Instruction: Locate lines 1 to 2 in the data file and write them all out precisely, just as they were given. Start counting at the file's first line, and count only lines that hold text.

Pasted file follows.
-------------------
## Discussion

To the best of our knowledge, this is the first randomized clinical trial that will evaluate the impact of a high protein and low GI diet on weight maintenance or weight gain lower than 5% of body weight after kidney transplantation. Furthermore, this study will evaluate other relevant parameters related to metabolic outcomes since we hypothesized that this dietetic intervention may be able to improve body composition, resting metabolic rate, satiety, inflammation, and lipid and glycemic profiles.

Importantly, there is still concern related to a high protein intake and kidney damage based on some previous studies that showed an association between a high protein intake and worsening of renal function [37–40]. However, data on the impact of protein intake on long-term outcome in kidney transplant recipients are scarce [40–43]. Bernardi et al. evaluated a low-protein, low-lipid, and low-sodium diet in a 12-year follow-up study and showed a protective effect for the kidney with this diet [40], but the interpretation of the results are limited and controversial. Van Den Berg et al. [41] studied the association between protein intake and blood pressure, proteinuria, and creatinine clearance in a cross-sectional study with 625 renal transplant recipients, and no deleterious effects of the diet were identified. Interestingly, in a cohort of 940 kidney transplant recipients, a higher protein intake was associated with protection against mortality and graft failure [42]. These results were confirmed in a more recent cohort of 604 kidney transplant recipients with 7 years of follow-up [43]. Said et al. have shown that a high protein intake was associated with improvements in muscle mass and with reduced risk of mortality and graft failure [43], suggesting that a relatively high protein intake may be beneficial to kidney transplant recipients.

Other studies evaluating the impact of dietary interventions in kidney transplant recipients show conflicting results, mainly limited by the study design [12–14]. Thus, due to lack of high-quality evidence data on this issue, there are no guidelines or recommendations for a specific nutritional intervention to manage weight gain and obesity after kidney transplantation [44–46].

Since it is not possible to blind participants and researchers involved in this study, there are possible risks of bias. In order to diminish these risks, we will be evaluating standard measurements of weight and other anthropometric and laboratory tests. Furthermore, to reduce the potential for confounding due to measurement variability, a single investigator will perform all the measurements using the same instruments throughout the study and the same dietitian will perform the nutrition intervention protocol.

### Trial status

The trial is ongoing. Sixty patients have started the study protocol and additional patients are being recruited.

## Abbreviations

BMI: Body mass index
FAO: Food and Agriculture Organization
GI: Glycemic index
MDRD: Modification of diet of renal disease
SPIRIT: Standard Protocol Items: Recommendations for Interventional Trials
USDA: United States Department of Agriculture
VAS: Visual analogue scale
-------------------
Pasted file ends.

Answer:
## Discussion

To the best of our knowledge, this is the first randomized clinical trial that will evaluate the impact of a high protein and low GI diet on weight maintenance or weight gain lower than 5% of body weight after kidney transplantation. Furthermore, this study will evaluate other relevant parameters related to metabolic outcomes since we hypothesized that this dietetic intervention may be able to improve body composition, resting metabolic rate, satiety, inflammation, and lipid and glycemic profiles.